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Pasture Management: Recovering from 2023

cattle on pasture

Why recover from 2023?  Timely early-season rains, which help start crops off reasonably well, gave way to hot, dry conditions for the last half of the season. This resulted in many area pastures and hayfields ending the growing season in rough, beatdown conditions.  Add to the short hay supply; spring 2024 will likely start with much demand for forages. Will the pastures and hay fields spring back to meet the demand?  Are there management strategies that could make the most of available forages?


“Pasture Management: Recovering from 2023,” hosted by the University of Illinois Extension, will focus on recovering from the drought and short forage supply in three evening sessions.  The sessions are intended to build upon each other by looking at options and management practices to make the most of existing resources, consider overlooked resources, and build future forage resources.  The sessions will be held on consecutive Tuesday nights, March 12, 19, and 26, starting at 6:30 pm each evening at the Lena Community Center, 497 Lions Drive, Lena, IL. 


The Pasture Management series is designed to help experienced and new livestock managers define a successful path forward.  The focus of the individual 1.5-hour session will be:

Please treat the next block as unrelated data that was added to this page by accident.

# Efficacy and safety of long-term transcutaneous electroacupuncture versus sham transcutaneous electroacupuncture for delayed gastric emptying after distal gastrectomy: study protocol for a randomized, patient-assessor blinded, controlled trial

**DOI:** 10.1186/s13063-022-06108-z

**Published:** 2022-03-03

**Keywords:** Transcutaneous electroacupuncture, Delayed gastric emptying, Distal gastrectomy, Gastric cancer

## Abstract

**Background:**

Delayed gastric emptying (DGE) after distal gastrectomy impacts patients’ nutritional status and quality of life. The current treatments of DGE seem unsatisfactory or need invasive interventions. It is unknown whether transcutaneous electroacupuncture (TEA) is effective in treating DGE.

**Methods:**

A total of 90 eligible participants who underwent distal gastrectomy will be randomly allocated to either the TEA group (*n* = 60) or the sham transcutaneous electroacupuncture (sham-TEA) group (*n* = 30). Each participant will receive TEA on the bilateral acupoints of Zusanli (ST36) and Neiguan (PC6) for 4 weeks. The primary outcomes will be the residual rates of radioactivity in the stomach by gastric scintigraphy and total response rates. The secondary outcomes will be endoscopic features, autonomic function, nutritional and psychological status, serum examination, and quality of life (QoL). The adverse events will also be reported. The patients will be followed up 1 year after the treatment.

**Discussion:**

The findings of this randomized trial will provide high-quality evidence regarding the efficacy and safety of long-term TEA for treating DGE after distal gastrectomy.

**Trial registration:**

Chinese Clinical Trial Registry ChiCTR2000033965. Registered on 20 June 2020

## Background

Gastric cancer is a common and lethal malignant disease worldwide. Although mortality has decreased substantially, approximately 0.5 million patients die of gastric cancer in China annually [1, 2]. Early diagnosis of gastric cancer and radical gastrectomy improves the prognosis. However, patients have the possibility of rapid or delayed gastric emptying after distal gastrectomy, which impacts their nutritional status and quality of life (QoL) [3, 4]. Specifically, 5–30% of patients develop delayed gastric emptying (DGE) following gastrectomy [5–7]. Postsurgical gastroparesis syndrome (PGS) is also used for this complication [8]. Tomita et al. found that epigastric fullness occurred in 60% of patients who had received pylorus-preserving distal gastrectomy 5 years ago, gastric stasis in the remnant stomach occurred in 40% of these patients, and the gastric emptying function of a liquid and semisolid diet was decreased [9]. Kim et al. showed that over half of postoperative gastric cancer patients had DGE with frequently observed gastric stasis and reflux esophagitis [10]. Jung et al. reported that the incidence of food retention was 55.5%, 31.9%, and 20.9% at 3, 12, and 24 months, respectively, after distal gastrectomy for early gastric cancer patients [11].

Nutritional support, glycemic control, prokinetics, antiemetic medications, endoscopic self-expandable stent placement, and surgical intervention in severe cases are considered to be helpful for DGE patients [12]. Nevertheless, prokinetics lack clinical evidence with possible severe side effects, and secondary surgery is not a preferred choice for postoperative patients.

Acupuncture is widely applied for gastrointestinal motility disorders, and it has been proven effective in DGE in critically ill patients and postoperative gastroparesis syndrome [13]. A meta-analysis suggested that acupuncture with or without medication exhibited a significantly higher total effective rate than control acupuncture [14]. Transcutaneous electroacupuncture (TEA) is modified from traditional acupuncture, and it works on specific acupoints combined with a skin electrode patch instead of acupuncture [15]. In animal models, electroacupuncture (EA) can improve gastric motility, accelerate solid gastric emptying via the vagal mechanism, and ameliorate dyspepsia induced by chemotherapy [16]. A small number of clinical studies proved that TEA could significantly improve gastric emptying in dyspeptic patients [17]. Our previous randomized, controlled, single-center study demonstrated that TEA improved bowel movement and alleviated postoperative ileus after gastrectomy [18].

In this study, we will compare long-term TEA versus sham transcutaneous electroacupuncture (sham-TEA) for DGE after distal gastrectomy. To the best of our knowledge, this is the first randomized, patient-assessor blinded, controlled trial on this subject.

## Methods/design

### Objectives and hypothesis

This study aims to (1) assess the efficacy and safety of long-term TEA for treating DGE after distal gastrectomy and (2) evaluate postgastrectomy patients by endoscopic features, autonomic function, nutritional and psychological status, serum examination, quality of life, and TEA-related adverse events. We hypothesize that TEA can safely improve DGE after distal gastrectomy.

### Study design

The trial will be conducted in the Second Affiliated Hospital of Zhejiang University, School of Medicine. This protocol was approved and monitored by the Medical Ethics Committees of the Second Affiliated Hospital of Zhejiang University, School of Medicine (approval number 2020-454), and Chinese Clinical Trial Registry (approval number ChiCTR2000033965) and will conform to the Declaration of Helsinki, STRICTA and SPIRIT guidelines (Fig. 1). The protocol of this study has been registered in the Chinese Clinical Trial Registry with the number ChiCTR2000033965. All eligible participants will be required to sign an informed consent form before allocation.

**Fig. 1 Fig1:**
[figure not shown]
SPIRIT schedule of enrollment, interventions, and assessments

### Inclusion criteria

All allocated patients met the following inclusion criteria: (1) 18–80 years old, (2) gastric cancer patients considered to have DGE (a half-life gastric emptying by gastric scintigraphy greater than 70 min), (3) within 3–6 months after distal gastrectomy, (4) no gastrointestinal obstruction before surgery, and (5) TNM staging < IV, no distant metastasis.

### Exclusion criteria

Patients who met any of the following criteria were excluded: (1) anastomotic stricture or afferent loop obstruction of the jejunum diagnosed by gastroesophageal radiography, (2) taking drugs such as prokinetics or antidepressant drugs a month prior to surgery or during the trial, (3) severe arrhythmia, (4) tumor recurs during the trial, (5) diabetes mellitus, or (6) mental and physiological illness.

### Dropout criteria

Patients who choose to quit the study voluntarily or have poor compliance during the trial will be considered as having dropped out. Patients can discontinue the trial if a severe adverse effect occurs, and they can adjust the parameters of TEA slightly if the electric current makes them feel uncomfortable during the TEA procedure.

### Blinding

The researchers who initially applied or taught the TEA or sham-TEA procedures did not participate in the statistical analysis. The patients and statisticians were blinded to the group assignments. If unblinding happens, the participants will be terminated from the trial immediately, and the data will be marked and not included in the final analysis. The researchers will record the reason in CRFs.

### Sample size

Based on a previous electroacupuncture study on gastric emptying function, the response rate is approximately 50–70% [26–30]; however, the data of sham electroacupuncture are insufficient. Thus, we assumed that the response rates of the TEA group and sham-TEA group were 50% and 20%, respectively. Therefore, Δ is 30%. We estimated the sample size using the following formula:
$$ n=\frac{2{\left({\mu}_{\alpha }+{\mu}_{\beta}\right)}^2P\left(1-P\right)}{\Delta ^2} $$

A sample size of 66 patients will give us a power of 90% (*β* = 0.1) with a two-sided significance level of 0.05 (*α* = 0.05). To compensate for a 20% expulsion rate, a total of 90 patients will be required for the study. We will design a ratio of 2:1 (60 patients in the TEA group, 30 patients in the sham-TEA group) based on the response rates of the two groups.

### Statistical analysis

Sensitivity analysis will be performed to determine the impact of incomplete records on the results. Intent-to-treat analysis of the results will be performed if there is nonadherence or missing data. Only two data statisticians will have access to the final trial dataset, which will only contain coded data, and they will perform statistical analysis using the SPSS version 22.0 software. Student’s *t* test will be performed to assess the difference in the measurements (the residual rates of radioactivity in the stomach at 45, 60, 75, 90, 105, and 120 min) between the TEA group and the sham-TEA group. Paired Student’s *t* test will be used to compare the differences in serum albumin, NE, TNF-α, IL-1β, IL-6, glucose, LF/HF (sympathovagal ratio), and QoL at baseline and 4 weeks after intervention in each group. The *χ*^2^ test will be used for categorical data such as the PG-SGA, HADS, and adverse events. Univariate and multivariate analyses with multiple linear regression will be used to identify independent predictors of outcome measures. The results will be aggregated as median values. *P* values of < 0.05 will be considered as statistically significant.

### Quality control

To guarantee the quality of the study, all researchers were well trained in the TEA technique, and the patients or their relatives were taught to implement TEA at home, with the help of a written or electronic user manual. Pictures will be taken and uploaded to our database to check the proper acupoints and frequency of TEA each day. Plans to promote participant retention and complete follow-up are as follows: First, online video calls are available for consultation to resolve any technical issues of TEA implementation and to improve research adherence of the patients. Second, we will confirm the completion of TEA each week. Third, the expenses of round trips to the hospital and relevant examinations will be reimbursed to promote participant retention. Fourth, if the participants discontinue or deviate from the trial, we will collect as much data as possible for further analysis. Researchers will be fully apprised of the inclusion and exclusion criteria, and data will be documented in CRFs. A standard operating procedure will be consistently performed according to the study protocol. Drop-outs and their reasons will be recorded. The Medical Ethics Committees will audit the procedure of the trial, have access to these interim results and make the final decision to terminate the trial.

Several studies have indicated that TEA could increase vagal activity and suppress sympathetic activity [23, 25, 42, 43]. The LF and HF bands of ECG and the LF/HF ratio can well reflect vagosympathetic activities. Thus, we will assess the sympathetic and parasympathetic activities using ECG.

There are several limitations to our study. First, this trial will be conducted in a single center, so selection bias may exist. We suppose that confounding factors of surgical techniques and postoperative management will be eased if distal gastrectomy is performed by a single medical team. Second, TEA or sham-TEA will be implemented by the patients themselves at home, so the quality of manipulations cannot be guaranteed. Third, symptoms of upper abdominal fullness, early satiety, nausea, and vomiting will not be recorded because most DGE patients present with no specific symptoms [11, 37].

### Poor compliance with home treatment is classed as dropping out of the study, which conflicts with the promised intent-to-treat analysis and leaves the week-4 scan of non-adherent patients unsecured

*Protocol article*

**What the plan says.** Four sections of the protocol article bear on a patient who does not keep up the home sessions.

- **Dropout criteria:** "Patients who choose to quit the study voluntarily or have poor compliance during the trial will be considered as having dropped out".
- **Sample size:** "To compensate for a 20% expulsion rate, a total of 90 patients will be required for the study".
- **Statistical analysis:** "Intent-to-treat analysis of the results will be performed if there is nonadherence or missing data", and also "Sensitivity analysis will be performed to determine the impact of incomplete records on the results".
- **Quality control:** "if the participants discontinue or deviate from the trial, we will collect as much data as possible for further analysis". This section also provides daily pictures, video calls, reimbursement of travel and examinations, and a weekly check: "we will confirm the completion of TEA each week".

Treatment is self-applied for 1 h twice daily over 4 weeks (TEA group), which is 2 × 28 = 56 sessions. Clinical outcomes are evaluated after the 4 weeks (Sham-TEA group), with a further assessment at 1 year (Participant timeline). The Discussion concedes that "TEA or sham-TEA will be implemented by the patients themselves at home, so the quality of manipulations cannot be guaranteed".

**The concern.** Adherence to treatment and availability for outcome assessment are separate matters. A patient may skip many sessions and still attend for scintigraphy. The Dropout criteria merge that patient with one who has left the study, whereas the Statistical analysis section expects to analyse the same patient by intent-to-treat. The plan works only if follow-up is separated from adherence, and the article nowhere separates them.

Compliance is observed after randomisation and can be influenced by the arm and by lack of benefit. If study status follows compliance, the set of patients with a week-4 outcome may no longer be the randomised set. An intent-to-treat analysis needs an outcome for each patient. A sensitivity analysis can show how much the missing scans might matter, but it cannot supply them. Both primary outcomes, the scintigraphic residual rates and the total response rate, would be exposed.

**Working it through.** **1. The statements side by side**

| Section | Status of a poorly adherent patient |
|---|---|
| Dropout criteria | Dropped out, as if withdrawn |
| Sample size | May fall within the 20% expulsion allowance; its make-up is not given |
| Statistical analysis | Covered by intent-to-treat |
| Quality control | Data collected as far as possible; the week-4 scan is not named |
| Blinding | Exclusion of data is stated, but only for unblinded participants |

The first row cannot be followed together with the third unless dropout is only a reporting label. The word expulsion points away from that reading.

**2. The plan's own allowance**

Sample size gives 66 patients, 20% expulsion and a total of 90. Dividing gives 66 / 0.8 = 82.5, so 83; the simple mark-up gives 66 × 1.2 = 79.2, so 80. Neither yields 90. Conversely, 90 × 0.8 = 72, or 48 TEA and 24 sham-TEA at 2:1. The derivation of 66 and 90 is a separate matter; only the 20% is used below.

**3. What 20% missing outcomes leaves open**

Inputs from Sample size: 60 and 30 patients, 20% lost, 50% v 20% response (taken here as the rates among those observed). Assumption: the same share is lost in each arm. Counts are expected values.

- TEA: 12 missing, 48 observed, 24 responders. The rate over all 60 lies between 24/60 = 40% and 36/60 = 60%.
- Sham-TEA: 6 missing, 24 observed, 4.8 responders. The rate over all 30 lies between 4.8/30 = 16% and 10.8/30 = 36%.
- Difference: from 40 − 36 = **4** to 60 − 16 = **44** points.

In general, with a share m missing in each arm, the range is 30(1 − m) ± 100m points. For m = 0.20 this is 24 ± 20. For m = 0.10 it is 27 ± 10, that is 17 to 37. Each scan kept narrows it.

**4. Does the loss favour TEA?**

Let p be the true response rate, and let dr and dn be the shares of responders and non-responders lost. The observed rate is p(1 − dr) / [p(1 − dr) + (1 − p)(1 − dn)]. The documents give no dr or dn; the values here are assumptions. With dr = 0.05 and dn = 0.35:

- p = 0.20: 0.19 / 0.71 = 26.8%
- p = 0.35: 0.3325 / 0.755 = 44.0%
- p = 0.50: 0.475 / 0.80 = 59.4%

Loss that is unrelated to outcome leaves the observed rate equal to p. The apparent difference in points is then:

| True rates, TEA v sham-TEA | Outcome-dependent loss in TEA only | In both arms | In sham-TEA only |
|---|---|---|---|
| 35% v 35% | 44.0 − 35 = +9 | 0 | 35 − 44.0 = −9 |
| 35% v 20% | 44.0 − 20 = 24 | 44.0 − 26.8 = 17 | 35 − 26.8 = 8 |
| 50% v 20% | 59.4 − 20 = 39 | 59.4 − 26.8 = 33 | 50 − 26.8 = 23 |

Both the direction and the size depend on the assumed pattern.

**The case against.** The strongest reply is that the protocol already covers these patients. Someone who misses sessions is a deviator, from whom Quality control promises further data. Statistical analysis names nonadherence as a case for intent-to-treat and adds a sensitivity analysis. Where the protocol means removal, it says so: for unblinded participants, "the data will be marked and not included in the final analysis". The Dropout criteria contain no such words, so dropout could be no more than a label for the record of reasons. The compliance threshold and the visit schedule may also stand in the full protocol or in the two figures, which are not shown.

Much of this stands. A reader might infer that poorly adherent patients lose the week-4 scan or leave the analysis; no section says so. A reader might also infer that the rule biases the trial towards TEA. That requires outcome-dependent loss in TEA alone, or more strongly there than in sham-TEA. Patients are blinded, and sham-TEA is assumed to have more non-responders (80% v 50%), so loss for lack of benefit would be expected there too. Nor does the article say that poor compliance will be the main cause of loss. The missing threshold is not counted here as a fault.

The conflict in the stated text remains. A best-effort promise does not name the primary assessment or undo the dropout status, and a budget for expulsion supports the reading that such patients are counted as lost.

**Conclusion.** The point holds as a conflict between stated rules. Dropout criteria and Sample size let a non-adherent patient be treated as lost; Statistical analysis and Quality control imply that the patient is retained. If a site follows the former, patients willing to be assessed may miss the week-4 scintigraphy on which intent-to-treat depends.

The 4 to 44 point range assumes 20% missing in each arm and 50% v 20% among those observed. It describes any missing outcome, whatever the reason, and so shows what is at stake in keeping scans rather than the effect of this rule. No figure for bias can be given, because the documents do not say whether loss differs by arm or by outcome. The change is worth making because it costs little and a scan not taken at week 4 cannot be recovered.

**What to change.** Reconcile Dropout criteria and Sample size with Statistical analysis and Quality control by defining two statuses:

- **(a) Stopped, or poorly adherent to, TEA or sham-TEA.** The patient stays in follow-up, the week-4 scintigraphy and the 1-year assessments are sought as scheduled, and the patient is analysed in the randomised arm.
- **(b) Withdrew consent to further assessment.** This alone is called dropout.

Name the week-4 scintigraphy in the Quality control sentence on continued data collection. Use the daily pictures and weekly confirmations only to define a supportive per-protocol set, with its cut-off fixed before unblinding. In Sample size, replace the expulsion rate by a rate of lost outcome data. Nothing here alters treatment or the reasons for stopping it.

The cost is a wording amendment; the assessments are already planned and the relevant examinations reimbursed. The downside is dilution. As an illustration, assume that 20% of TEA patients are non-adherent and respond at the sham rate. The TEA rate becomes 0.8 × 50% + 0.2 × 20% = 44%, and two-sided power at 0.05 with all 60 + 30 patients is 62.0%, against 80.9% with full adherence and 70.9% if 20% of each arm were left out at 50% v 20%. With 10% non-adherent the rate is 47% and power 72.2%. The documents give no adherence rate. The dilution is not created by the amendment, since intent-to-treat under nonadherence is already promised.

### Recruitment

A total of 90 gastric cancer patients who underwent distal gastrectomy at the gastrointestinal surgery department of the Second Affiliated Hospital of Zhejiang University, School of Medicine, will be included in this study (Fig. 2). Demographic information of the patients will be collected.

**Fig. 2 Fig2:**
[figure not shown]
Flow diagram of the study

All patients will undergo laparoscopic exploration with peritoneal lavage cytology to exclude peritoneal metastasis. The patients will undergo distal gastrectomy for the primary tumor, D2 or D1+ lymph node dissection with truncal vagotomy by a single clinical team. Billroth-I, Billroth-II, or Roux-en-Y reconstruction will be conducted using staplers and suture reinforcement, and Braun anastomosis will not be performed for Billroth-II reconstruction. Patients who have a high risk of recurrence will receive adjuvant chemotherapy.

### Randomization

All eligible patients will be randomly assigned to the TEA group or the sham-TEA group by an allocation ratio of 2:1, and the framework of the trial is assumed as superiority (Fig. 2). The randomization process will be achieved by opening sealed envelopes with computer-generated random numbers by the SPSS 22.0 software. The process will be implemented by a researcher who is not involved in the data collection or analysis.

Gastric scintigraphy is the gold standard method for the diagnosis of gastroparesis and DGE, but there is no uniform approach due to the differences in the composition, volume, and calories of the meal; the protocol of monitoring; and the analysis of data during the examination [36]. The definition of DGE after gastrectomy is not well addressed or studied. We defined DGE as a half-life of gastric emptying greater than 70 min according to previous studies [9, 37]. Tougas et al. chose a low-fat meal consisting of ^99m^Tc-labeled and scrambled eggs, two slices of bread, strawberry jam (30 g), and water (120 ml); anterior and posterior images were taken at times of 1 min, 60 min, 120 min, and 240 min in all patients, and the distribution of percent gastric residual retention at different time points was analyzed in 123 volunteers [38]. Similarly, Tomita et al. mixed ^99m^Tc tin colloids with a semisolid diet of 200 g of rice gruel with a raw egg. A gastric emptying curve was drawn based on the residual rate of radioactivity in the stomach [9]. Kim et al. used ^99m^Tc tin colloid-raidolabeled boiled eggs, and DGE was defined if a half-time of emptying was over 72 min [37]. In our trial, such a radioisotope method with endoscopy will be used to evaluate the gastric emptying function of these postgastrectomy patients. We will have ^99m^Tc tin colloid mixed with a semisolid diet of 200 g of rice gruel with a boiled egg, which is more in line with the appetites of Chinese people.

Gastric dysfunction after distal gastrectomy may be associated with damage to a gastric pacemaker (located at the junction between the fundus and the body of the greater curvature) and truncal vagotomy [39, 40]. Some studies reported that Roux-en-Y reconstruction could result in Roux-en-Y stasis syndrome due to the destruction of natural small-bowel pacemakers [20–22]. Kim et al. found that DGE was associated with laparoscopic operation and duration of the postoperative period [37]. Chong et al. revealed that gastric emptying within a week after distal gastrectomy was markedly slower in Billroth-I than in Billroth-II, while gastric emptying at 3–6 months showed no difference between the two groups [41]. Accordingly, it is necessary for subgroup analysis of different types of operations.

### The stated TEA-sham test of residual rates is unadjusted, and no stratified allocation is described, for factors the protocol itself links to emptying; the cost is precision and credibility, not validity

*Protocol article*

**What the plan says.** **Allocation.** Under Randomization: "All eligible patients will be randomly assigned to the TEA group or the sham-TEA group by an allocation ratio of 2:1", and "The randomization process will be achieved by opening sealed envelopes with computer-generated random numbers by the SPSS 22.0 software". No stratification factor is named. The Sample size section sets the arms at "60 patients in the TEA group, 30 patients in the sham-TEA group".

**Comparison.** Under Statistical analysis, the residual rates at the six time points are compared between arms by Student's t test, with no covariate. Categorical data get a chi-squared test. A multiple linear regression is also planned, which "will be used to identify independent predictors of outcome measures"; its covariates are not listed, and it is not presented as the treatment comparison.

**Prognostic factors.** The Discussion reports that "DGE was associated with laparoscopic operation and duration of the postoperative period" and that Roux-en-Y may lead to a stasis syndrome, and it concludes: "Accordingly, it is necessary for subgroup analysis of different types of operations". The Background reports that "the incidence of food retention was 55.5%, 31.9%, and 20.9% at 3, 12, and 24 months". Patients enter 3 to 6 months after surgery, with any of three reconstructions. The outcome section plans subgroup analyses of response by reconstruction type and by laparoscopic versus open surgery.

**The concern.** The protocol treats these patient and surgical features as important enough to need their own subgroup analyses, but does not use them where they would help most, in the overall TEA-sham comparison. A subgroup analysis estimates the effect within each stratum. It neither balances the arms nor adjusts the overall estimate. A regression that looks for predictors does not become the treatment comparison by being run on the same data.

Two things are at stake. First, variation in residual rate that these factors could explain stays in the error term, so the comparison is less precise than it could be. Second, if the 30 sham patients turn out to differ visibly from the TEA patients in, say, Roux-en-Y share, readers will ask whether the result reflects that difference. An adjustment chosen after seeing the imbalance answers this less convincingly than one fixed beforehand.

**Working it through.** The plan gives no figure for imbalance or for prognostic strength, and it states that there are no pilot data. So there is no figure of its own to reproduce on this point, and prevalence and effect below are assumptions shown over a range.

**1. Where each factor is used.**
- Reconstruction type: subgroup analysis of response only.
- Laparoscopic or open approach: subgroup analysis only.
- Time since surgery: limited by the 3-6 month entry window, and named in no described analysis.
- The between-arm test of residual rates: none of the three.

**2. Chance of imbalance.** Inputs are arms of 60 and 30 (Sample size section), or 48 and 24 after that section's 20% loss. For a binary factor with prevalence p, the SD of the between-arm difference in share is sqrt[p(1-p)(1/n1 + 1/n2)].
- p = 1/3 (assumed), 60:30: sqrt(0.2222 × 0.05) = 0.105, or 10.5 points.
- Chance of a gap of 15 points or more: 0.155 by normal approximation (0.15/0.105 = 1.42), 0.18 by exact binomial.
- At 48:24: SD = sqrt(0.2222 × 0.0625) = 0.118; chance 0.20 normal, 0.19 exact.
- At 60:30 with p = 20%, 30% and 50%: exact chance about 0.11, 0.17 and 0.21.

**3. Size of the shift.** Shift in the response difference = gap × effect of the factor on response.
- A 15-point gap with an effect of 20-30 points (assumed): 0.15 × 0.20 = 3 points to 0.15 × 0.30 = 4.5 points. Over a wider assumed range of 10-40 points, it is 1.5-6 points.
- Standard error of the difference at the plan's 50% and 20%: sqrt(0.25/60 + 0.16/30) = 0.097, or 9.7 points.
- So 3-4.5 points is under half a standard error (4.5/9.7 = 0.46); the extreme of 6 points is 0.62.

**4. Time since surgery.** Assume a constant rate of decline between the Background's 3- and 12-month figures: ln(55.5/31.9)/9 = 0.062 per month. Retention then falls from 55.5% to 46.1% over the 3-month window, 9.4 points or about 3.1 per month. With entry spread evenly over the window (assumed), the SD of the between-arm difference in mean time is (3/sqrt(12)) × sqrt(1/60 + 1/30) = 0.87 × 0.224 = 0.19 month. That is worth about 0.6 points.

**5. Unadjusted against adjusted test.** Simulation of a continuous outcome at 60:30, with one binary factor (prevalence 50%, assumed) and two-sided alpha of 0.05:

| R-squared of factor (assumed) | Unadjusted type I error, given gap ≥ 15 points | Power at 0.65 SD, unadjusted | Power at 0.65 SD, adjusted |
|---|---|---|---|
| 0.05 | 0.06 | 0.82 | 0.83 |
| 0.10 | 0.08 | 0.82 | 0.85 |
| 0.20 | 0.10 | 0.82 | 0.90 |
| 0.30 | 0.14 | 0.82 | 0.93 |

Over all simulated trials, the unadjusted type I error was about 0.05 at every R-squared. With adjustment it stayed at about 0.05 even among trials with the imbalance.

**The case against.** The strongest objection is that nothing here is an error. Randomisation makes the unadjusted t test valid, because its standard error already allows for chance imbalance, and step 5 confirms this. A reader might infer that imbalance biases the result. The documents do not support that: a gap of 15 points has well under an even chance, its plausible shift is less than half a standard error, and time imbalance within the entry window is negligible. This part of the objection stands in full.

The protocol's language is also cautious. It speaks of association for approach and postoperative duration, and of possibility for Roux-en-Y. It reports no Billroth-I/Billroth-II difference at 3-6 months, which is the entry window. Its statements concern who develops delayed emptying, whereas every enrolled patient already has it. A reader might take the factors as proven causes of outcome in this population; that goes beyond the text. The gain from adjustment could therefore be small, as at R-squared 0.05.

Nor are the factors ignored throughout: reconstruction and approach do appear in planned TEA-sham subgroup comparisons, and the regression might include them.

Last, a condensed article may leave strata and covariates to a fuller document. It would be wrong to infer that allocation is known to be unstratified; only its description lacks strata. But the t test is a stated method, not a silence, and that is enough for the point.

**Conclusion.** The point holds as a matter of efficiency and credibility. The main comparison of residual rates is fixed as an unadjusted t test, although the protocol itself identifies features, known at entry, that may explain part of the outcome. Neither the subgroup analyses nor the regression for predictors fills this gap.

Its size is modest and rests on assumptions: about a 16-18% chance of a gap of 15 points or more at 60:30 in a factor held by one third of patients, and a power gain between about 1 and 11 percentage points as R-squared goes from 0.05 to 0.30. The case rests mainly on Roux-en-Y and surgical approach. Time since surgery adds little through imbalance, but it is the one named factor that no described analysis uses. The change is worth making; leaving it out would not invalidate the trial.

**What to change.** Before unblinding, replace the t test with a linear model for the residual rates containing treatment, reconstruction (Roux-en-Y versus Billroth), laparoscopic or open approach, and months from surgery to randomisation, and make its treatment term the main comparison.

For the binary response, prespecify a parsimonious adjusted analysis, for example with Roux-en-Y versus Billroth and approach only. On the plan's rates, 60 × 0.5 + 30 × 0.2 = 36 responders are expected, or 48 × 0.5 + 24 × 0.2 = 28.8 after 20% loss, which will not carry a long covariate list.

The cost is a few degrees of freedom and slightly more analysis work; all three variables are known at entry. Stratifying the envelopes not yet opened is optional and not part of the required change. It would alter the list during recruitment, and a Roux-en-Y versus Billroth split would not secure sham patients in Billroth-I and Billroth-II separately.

• March 12: Pasture Options and Economics
  • March 19: Pasture Recovery and Weed Control
  • March 26: Keeping the pasture working


“There is data to back up our visual perceptions that pastures and forages were dry, and production was down last year,” commented Jay Solomon, Extension Educator, Natural Resources, Environment, and Energy. “Regionally, we have trended dry to moderate drought for much of the last three years.  These long-term dry conditions have negatively impacted forage production in pasture and hayfields.”  An example of the data is the water table level monitor at the State Water Survey’s WARM station in Freeport, which indicated a significant drop during late summer, ending 1.5 feet deeper than that a year before.  Early in crop season, we had adequate moisture to raise the water table up to around 10 feet, but the level had a near-steady decline throughout the season down to a level below 21 feet.


Management tools can help forage crops bounce back from these conditions.  Many of these tools can also help mitigate the impacts in the future.  Many of these can be accomplished at no or minimal cost while reaping significant benefits and cost savings.  Pasture renovation, weed control, utilization of hay and alternative forages, and harvest timing are among the topics that will be discussed. 


To register or for more information, call the U of I Extension at (815) 235-4125 or online at; registration is required to attend. If you need a reasonable accommodation to attend this program, call (815) 235-4125.

About Extension

Illinois Extension leads public outreach for University of Illinois by translating research into action plans that allow Illinois families, businesses, and community leaders to solve problems, make informed decisions, and adapt to changes and opportunities. Illinois Extension is part of the University of Illinois Urbana-Champaign College of Agricultural, Consumer and Environmental Sciences.